<< Back to Dance History

Comment, corrections >



Originally the Tango was (and still is) light spirited Flamenco dance from Spain. With the Spanish conquest of much of South America, this Tango together with other Spanish folk dances naturally emigrated with settlers from Spain, although its involvement in the formation of the Modern Tango is suspect. The Tangano, an African dance imported with the slaves, is a more likely precursor. Over the years one or both became merged with other dances in the New World. In particular, in Argentina in the slums of Buenos Aires in the late 19th Century, they became merged with the Habanera (a folk dance from Havana in Cuba). The resulting dance became known as the Milonga.

The private Milonga.

Although initially popular with the lower classes of Argentine society, by the turn of the 20th Century, it had gained acceptance with the upper classes there. It's importation into the upper classes of Western Europe was catalyzed by France's greatest music-hall star: Mistinguett who gave the first ever demonstration in Paris in 1910. Interest in the dance rapidly exploded as a "Tangomania", initially through Paris then London and New York. The first world war did nothing to cool this interest, with Rudolph Valentino popularizing the Tango further in his film "The Four Horsemen of the Apocalypse"(1921). More recent film demonstrations have been given by Al Pacino and Gabrielle Anwar in "Scent of a Woman"(1992), and by Arnold Schwarzenegger and Tia Carrere in the "True Lies"(1994).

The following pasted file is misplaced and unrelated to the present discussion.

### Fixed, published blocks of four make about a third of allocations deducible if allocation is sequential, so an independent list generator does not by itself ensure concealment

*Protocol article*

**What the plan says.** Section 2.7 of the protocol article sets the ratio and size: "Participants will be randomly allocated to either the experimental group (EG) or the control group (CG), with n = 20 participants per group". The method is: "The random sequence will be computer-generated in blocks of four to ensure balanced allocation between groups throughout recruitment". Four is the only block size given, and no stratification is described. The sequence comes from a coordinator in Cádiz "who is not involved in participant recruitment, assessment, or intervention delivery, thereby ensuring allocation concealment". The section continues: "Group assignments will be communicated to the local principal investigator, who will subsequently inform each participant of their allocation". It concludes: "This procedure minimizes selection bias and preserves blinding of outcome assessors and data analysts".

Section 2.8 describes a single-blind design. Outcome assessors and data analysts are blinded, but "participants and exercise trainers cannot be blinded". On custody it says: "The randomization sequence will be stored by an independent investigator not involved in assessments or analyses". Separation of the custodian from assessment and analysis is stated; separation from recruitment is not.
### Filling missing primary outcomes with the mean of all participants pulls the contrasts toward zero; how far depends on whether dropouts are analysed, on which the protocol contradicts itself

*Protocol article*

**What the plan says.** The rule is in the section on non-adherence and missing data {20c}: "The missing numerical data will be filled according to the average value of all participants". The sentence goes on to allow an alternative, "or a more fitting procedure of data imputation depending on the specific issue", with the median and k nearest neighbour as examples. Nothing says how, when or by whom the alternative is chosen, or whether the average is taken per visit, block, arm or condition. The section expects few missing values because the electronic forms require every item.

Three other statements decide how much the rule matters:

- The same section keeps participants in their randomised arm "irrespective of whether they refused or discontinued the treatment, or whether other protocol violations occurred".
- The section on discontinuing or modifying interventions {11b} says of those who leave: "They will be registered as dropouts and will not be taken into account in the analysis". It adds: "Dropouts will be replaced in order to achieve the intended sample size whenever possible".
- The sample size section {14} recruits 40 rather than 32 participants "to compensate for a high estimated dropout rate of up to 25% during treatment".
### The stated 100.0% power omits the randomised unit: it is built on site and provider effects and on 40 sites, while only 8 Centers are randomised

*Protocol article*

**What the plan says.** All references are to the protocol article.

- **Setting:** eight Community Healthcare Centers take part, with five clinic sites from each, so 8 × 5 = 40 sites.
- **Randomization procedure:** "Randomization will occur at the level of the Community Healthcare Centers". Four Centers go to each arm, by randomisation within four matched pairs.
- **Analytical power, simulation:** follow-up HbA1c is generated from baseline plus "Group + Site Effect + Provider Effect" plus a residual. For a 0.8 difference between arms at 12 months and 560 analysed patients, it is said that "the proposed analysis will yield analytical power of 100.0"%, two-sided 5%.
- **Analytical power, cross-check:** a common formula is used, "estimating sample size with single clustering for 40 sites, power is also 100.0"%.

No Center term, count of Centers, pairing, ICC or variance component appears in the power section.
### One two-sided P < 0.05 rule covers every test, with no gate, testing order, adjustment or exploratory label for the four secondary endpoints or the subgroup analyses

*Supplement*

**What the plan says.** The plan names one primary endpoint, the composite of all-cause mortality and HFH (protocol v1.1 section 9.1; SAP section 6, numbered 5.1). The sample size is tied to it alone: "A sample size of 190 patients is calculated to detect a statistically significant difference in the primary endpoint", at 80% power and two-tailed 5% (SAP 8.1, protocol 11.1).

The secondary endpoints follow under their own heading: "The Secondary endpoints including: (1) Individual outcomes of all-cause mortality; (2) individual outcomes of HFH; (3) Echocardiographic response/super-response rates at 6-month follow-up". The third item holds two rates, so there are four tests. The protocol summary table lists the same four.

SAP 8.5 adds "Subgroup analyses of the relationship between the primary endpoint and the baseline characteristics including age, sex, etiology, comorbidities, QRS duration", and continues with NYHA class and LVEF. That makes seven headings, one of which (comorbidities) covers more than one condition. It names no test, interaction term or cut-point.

Rudolph Valentino and Beatrice Dominguez Dancing the Tango
in the film "The Four Horsemen of the Apocalypse" (1921).

The character of the Milonga is of a very soft private dance, with visual emphasis on the leg movements. This character was changed dramatically in Paris in the 1930's, where the dance was combined with the proud torso of the other ballroom dances, and given a staccato action. This moved the visual emphasis to the torso and head, a characteristic which remains to this day. The dance has been used as an example of Irrational Dancing.

By Don Herbison-Evans
Departmental Report TRS-96-008
Department of Mathematics and Computing,
Central Queensland University,
Bundaberg, Australia
(revised 21 January 2001)
References have been removed for easier reading.